One of the principal reasons why Web-based methods are so popular is the fundamental asymmetry of accessibility: What is programmed to be accessible from any Internet-connected place in the world will surely also be accessible in a university laboratory but what is programmed to work locally may most likely not be accessible anywhere else. A laboratory experiment, for instance, cannot simply be turned into a Web experiment by connecting the host computer to the Internet. But any Web experiment can also be used in the laboratory. Consequently, it is a good strategy to design a Web-based study, if possible. As demonstrated later in this chapter, however, the ease with which laboratory studies can be connected to the Web when developed with Internet software carries the danger of overlooking the specific methodological requirements of using Web-based methods. The requirements and associated techniques are outlined in the next section of this chapter; however, some primary advantages of Internet-based assessment must first be stressed.
Web-based methods offer various benefits to the researcher (for summaries, see Birnbaum, 2004; Reips, 1995, 2000, 2002c). Main advantages are that (a) one can test large numbers of participants quickly; (b) one can recruit large heterogeneous samples and people with rare characteristics (Schmidt, 1997); and (c) Web-based methods are more cost-effective in time, space, administration, and labor in comparison with laboratory research. Of course, all advantages of computerized assessment methods (see Drasgow & Chuah, this volume, chap. 7) apply to Web-based assessment methods as well. Methodological analyses and studies reveal that Web-based methods are usually valid (e.g., Krantz, Ballard, & Scher, 1997; Krantz & Dalai, 2000) and sometimes even generate higher quality data than laboratory studies (Birnbaum, 2001; Buchanan & Smith, 1999; Reips, 2000) and facilitate research in previously inaccessible areas (e.g., Bordia, 1996; Coomber, 1997; Rodgers et al., 2001).
Other benefits of Web-based methods are (d) the ease of access for participants (bringing the experiment to the participant instead of the opposite) ; (e) the ease of access to participants from different cultures—for instance, Bohner, Danner, Siebler, and Samson (2002) conducted a study in three languages with 440 women from more than nine countries (but see the discussion about the physical and educational digital divide in access to Web technology); (f) truly voluntary participation (unless participants are required to visit the Web site) ; (g) detectability of confounding with motivational aspects of study participation; (h) the better generalizability of findings to the general population (e.g., Brenner, 2002; Horswill & Coster, 2001); (i) the generalizability of findings to more settings and situations because of high external validity—Laugwitz (2001), for instance, was able to show that a color perception effect in software ergonomics persisted despite the large variance of conditions of lighting, monitor calibration, and so forth in participants' settings; (j) the avoidance of time constraints; (k) the simultaneous participation of very large numbers of participants is possible; (1) the reduction of experimenter effects (even in automated computer-based assessments there is often some kind of personal contact, not so in most Web-based assessments) ; (m) the reduction of demand characteristics (see Orne, 1962); (n) greater visibility of the research process (Web-based studies can be visited by others, and their links can be published in articles resulting from the research); (o) the access to the number of people who see the announcement link to the study, but decide not to participate; (p) the ease of cross-method comparison—comparing results with results from a sample tested in the laboratory; (q) greater external validity through greater technical variance; and (r) the heightened public control of ethical standards.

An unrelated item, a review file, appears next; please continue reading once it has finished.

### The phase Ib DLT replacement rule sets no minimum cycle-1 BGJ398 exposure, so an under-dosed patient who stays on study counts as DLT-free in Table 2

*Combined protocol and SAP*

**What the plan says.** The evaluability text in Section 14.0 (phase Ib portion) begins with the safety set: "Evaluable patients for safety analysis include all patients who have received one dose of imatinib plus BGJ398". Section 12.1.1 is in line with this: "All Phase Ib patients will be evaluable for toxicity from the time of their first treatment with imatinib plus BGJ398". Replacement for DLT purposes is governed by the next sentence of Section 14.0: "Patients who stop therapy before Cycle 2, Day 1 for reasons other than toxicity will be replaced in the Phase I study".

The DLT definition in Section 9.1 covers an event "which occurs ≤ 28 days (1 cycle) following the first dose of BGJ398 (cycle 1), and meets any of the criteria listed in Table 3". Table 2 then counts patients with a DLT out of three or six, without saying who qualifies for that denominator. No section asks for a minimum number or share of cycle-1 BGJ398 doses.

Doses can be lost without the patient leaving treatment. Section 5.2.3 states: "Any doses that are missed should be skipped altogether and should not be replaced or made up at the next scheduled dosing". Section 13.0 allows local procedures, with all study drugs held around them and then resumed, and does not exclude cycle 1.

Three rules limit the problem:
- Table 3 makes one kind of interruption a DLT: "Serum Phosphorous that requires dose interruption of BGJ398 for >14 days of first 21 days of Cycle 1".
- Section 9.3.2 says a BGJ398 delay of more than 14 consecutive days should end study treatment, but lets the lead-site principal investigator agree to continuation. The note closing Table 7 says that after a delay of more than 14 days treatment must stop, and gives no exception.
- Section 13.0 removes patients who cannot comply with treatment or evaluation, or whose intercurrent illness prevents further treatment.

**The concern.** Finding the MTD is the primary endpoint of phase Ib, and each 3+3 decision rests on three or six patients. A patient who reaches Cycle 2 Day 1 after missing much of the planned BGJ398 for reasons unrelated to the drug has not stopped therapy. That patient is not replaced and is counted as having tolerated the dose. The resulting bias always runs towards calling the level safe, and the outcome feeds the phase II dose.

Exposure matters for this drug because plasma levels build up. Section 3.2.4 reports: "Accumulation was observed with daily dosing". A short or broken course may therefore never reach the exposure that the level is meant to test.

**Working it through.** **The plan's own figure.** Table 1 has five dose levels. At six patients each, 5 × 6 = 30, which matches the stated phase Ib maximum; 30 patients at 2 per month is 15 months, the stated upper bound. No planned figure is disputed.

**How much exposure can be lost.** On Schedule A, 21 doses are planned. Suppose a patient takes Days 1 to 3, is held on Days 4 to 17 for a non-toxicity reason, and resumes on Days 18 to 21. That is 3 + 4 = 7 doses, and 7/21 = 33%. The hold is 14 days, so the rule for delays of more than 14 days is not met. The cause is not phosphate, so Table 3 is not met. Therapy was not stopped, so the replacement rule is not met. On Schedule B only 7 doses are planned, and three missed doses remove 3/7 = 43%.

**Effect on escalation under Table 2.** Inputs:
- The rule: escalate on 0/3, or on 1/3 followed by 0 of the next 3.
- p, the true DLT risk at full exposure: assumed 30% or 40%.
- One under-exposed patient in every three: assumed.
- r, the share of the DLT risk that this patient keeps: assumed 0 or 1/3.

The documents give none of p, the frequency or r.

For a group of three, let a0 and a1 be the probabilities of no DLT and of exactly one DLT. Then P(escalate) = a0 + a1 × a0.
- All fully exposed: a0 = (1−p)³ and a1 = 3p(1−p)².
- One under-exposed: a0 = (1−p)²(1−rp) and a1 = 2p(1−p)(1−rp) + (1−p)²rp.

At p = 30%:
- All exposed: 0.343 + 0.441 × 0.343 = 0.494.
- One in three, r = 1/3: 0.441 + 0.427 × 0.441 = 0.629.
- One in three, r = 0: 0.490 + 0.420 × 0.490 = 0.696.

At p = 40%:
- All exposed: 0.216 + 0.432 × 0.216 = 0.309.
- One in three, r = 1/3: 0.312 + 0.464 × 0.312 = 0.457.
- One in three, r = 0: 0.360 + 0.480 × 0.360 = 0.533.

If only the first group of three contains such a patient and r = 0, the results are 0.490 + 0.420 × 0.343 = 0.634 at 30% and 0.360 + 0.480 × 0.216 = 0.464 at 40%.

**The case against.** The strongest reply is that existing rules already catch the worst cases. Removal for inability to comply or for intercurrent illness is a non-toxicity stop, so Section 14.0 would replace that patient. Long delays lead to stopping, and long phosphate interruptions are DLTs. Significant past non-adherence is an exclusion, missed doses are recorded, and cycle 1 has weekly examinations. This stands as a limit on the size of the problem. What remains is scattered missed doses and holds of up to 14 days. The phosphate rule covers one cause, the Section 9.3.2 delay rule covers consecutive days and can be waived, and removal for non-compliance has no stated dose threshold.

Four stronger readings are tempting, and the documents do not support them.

These are the reasons why 70% of those who have conducted a Web experiment intend to certainly use this method again (with the other 30% who are keeping this option open). "Large number of participants" and "high statistical power" were rated by surveyed researchers who had made the decision to conduct a Web experiment as the two most important benefits (Musch & Reips, 2000).
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